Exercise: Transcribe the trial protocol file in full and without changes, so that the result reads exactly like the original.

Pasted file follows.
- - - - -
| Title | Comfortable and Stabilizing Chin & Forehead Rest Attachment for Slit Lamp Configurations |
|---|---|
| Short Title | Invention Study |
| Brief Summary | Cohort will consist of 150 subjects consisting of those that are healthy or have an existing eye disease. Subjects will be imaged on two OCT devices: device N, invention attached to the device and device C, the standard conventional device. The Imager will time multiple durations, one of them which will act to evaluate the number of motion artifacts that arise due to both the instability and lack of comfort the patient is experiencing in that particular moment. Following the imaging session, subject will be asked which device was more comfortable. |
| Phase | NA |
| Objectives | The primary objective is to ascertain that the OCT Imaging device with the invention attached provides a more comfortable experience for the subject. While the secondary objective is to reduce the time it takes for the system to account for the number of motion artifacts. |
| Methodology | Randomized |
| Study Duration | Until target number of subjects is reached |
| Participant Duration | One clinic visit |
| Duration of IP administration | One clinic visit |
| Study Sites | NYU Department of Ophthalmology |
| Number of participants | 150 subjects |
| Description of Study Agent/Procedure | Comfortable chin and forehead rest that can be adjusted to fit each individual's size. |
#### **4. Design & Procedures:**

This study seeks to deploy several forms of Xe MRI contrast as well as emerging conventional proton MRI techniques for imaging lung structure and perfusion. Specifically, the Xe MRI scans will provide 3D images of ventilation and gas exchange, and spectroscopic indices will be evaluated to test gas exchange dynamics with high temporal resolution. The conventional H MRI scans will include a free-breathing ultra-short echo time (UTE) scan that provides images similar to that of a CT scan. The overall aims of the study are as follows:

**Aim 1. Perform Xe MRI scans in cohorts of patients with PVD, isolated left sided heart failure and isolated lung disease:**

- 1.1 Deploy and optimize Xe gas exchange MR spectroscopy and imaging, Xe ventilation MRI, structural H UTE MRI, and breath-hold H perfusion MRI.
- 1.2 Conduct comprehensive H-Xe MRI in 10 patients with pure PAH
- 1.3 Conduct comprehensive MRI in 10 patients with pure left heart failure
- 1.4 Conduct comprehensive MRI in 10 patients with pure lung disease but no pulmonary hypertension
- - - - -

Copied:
| Title | Comfortable and Stabilizing Chin & Forehead Rest Attachment for Slit Lamp Configurations |
|---|---|
| Short Title | Invention Study |
| Brief Summary | Cohort will consist of 150 subjects consisting of those that are healthy or have an existing eye disease. Subjects will be imaged on two OCT devices: device N, invention attached to the device and device C, the standard conventional device. The Imager will time multiple durations, one of them which will act to evaluate the number of motion artifacts that arise due to both the instability and lack of comfort the patient is experiencing in that particular moment. Following the imaging session, subject will be asked which device was more comfortable. |
| Phase | NA |
| Objectives | The primary objective is to ascertain that the OCT Imaging device with the invention attached provides a more comfortable experience for the subject. While the secondary objective is to reduce the time it takes for the system to account for the number of motion artifacts. |
| Methodology | Randomized |
| Study Duration | Until target number of subjects is reached |
| Participant Duration | One clinic visit |
| Duration of IP administration | One clinic visit |
| Study Sites | NYU Department of Ophthalmology |
| Number of participants | 150 subjects |
| Description of Study Agent/Procedure | Comfortable chin and forehead rest that can be adjusted to fit each individual's size. |
#### **4. Design & Procedures:**

This study seeks to deploy several forms of Xe MRI contrast as well as emerging conventional proton MRI techniques for imaging lung structure and perfusion. Specifically, the Xe MRI scans will provide 3D images of ventilation and gas exchange, and spectroscopic indices will be evaluated to test gas exchange dynamics with high temporal resolution. The conventional H MRI scans will include a free-breathing ultra-short echo time (UTE) scan that provides images similar to that of a CT scan. The overall aims of the study are as follows:

**Aim 1. Perform Xe MRI scans in cohorts of patients with PVD, isolated left sided heart failure and isolated lung disease:**

- 1.1 Deploy and optimize Xe gas exchange MR spectroscopy and imaging, Xe ventilation MRI, structural H UTE MRI, and breath-hold H perfusion MRI.
- 1.2 Conduct comprehensive H-Xe MRI in 10 patients with pure PAH
- 1.3 Conduct comprehensive MRI in 10 patients with pure left heart failure
- 1.4 Conduct comprehensive MRI in 10 patients with pure lung disease but no pulmonary hypertension